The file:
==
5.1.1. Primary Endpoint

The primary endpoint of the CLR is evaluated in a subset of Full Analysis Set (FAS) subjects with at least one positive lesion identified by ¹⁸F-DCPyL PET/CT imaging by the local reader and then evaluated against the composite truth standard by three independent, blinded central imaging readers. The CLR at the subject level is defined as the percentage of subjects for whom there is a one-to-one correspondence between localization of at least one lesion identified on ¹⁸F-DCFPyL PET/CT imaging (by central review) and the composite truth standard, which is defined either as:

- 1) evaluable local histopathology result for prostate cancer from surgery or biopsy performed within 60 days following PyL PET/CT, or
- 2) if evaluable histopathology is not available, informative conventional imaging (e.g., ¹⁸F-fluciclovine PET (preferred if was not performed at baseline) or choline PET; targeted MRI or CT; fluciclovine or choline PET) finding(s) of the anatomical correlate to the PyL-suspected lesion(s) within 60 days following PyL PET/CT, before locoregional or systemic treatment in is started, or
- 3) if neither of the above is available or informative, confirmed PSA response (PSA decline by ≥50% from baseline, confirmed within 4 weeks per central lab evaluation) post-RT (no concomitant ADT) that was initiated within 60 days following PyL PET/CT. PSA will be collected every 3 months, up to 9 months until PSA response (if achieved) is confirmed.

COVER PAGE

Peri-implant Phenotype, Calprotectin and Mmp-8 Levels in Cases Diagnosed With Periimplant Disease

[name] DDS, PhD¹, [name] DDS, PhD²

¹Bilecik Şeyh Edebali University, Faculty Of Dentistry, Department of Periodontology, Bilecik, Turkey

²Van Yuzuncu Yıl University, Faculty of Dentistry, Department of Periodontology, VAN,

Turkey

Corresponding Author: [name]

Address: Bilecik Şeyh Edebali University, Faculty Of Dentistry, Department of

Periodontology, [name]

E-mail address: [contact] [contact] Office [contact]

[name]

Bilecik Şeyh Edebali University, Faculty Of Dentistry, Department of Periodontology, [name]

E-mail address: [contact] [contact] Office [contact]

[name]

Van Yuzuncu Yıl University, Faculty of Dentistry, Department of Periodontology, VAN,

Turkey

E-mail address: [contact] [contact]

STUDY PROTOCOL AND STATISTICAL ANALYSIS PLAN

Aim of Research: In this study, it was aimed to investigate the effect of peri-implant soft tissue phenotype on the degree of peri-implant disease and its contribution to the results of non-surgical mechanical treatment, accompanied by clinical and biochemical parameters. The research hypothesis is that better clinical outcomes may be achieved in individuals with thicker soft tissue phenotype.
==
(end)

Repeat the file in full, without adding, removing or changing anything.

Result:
5.1.1. Primary Endpoint

The primary endpoint of the CLR is evaluated in a subset of Full Analysis Set (FAS) subjects with at least one positive lesion identified by ¹⁸F-DCPyL PET/CT imaging by the local reader and then evaluated against the composite truth standard by three independent, blinded central imaging readers. The CLR at the subject level is defined as the percentage of subjects for whom there is a one-to-one correspondence between localization of at least one lesion identified on ¹⁸F-DCFPyL PET/CT imaging (by central review) and the composite truth standard, which is defined either as:

- 1) evaluable local histopathology result for prostate cancer from surgery or biopsy performed within 60 days following PyL PET/CT, or
- 2) if evaluable histopathology is not available, informative conventional imaging (e.g., ¹⁸F-fluciclovine PET (preferred if was not performed at baseline) or choline PET; targeted MRI or CT; fluciclovine or choline PET) finding(s) of the anatomical correlate to the PyL-suspected lesion(s) within 60 days following PyL PET/CT, before locoregional or systemic treatment in is started, or
- 3) if neither of the above is available or informative, confirmed PSA response (PSA decline by ≥50% from baseline, confirmed within 4 weeks per central lab evaluation) post-RT (no concomitant ADT) that was initiated within 60 days following PyL PET/CT. PSA will be collected every 3 months, up to 9 months until PSA response (if achieved) is confirmed.

COVER PAGE

Peri-implant Phenotype, Calprotectin and Mmp-8 Levels in Cases Diagnosed With Periimplant Disease

[name] DDS, PhD¹, [name] DDS, PhD²

¹Bilecik Şeyh Edebali University, Faculty Of Dentistry, Department of Periodontology, Bilecik, Turkey

²Van Yuzuncu Yıl University, Faculty of Dentistry, Department of Periodontology, VAN,

Turkey

Corresponding Author: [name]

Address: Bilecik Şeyh Edebali University, Faculty Of Dentistry, Department of

Periodontology, [name]

E-mail address: [contact] [contact] Office [contact]

[name]

Bilecik Şeyh Edebali University, Faculty Of Dentistry, Department of Periodontology, [name]

E-mail address: [contact] [contact] Office [contact]

[name]

Van Yuzuncu Yıl University, Faculty of Dentistry, Department of Periodontology, VAN,

Turkey

E-mail address: [contact] [contact]

STUDY PROTOCOL AND STATISTICAL ANALYSIS PLAN

Aim of Research: In this study, it was aimed to investigate the effect of peri-implant soft tissue phenotype on the degree of peri-implant disease and its contribution to the results of non-surgical mechanical treatment, accompanied by clinical and biochemical parameters. The research hypothesis is that better clinical outcomes may be achieved in individuals with thicker soft tissue phenotype.